Tuesday, November 24, 2009

In Review--Legendary Harp

Arianna Savall
Peiwoh
AliaVox


I was never a fan of harp music until a few years ago when the editor of World Music Central sent me a sample of Spanish harpist and mezzo-soprano Arianna Savall’s music. Later, I acquired Arianna’s first solo album, Bella Terra, which also refers to her homeland in Catalonia, Spain. Arianna’s music cannot be easily described since it has absorbed elements from Arabic and Eastern music along with elements from European early music, in fact, the musician plays a baroque harp. She sings in Catalan, a Romance language nearly lost during the Franco era and related to France’s Provencal language, according to the DK Guide to Spain (Eyewitness Travel Guides).

Arianna with her choice of poetic text and performance of soprano vocals with harp gives off an angelic aura. Her music so carefully rendered with baroque instruments (lutes, percussion, harps) and mixed with traditional instruments such as Petter Johansen’s hardingfele (Norwegian fiddle) lends itself well to a relaxing and contemplative environment. She also provides her listeners with poetry translated into several languages. And I recommend reading the poetry, in this case, includes the Prayer of Saint Francis of Assisi (opens the recording), text by Federico Garcia Lorca, Saint John of the Cross, Rumi, and other illustrious wordsmiths.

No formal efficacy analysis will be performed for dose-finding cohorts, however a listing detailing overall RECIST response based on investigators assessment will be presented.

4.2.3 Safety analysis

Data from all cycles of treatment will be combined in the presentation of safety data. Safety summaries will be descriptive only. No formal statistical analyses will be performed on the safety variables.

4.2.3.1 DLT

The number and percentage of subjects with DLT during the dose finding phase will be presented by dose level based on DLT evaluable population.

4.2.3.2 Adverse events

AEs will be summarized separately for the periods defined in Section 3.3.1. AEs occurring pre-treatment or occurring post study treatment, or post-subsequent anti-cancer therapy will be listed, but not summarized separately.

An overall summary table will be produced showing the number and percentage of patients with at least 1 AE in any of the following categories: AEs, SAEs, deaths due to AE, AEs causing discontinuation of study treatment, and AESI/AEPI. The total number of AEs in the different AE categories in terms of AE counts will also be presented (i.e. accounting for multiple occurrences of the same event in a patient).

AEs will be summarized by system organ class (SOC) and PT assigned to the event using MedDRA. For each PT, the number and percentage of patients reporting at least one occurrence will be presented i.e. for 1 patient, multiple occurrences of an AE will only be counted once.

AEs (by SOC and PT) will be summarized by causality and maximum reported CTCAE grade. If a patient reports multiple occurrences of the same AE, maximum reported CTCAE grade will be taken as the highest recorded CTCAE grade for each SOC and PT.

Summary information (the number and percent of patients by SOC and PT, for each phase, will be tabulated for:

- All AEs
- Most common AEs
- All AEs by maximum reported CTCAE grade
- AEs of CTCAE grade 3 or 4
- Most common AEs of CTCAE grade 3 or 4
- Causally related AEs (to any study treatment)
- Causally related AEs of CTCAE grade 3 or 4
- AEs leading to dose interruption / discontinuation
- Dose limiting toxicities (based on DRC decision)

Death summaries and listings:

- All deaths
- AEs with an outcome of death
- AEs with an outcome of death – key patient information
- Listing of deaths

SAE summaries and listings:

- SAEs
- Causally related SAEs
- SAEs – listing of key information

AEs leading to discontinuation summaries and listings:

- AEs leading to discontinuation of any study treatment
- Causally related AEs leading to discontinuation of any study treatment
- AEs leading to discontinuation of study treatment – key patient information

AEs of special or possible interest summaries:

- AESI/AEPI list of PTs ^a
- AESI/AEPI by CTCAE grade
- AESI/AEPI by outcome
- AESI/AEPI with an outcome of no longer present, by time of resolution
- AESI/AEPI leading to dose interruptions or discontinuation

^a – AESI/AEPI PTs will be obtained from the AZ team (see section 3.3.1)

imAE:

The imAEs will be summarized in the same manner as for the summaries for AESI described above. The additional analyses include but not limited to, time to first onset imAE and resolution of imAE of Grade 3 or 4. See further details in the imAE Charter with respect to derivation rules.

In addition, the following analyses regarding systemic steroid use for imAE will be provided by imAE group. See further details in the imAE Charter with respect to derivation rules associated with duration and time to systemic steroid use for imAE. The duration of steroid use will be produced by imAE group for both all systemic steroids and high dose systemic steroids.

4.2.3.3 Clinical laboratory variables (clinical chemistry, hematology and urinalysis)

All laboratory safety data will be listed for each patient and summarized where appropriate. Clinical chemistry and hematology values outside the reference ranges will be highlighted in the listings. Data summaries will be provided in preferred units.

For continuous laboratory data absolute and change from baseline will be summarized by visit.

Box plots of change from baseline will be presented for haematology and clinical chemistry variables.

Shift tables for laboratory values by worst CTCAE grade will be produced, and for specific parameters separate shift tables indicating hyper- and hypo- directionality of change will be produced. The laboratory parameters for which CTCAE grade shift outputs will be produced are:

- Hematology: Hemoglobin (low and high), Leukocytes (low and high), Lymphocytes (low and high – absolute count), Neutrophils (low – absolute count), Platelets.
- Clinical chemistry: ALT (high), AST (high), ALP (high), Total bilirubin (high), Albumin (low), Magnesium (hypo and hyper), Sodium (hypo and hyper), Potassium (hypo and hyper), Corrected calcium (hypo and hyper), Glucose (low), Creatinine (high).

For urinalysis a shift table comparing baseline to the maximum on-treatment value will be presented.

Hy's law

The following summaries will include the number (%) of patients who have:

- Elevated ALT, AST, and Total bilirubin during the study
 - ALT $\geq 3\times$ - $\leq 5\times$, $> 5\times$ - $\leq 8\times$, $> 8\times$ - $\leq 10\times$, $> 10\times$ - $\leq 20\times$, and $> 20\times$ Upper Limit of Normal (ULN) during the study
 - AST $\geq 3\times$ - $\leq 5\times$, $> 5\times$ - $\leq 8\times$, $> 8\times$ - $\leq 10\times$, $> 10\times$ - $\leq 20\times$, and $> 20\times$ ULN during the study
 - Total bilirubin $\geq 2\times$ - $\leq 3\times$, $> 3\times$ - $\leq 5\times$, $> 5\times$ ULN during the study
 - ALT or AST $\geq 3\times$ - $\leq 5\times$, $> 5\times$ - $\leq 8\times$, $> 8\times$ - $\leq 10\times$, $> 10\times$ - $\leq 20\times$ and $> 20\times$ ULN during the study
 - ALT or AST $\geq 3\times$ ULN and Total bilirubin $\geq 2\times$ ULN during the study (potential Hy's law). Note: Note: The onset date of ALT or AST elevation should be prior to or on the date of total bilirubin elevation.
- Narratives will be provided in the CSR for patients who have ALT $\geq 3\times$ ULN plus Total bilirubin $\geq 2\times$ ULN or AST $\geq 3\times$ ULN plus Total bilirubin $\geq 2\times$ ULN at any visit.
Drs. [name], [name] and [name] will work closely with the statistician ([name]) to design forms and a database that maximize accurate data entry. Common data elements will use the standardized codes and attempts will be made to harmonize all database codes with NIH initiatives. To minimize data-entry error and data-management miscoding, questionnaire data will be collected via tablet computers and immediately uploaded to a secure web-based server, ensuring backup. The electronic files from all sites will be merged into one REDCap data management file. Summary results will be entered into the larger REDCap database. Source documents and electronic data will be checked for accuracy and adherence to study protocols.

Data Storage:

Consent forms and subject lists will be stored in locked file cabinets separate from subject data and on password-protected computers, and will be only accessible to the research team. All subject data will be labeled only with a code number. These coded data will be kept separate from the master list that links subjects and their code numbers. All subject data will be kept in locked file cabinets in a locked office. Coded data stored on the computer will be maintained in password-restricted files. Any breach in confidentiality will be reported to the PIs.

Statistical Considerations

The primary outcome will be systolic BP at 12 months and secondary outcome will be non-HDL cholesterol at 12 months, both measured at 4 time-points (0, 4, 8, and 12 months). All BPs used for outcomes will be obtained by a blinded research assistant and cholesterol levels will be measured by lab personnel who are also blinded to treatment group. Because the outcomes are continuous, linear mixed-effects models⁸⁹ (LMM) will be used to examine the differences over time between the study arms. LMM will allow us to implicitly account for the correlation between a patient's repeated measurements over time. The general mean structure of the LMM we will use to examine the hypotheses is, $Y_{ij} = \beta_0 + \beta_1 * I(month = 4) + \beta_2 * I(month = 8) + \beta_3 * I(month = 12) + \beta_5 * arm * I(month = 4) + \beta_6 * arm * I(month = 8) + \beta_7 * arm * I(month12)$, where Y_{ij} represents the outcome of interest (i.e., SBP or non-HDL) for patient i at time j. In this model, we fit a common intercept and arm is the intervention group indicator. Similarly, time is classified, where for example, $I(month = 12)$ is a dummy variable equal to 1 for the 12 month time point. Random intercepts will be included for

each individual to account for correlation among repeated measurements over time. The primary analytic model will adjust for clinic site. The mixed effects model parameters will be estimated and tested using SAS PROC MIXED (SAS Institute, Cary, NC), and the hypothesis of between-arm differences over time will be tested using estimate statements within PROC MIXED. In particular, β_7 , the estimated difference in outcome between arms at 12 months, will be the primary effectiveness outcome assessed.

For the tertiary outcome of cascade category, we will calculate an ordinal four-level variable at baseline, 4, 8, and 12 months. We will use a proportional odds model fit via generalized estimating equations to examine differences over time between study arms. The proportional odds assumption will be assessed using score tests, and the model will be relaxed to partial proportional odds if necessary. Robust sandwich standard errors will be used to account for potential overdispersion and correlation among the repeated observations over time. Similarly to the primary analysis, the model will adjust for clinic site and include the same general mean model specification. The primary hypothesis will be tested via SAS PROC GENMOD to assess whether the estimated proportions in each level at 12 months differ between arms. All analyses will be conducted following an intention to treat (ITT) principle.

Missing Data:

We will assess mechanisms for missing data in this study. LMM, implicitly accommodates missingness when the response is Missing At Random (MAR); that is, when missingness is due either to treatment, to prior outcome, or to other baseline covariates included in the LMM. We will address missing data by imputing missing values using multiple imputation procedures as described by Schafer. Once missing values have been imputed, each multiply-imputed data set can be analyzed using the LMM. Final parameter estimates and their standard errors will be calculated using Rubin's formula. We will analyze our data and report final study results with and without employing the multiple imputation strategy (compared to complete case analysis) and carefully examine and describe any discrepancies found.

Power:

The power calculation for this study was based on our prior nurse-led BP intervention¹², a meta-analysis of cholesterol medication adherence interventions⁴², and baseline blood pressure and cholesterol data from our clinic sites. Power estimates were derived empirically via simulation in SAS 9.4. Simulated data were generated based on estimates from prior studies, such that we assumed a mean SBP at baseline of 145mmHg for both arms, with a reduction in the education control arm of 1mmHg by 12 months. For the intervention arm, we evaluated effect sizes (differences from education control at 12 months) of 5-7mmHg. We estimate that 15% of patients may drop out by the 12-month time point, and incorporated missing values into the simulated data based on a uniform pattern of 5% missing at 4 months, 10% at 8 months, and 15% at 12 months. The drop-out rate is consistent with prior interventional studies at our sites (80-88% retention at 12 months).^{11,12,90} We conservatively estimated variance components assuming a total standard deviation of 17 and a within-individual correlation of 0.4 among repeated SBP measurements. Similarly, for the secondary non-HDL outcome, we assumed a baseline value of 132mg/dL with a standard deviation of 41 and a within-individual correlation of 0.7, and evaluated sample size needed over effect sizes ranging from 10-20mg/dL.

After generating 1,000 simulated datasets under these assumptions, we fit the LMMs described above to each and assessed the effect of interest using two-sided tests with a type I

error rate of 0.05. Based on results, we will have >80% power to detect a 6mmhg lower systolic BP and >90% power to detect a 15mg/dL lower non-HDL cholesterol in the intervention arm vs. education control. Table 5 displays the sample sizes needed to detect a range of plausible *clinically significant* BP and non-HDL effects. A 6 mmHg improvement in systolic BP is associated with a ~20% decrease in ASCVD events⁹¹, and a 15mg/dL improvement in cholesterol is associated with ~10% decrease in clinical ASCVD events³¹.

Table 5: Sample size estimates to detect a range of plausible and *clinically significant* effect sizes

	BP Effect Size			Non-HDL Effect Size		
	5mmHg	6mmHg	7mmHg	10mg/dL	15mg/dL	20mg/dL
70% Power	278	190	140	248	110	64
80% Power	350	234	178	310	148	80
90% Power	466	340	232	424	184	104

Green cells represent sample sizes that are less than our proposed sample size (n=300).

Similar to Portuguese fado singer Cristina Branco, Arianna has an ear for heart-centered and sensual text, along with perfect pitch. Her vocals have increased in intensity and beauty since her previous recording, and already she possessed one of the finest mezzo-soprano voices singing early music today. She sails from Celtic fare, She Moved Through the Fair, to Persian, Rumi’s The Melody Sweetens to Gregorian-style chants Anima Nostre and Anima Nostre 2 as well as, storytelling in the titular track. While any musician can perform spiritual material note for note and with the right emotions, Arianna embodies her text and even on the instrumental tracks, such as Aurora, listeners get a sense of a woman on a spiritual quest. Why else would she choose text by St. Francis, St. John of the Cross and Rumi?


If you seek music with the dual purpose of healing and pleasurable listening look no further than this Catalan gem. I would recommend this album for hospice care, healing in hospitals, massage and energy healing practices and just to end a day on the right note. Arianna captivates ears and hearts--her music heals through personal reflection and the timbre of harp and vocals.


AliaVox
Arianna Savall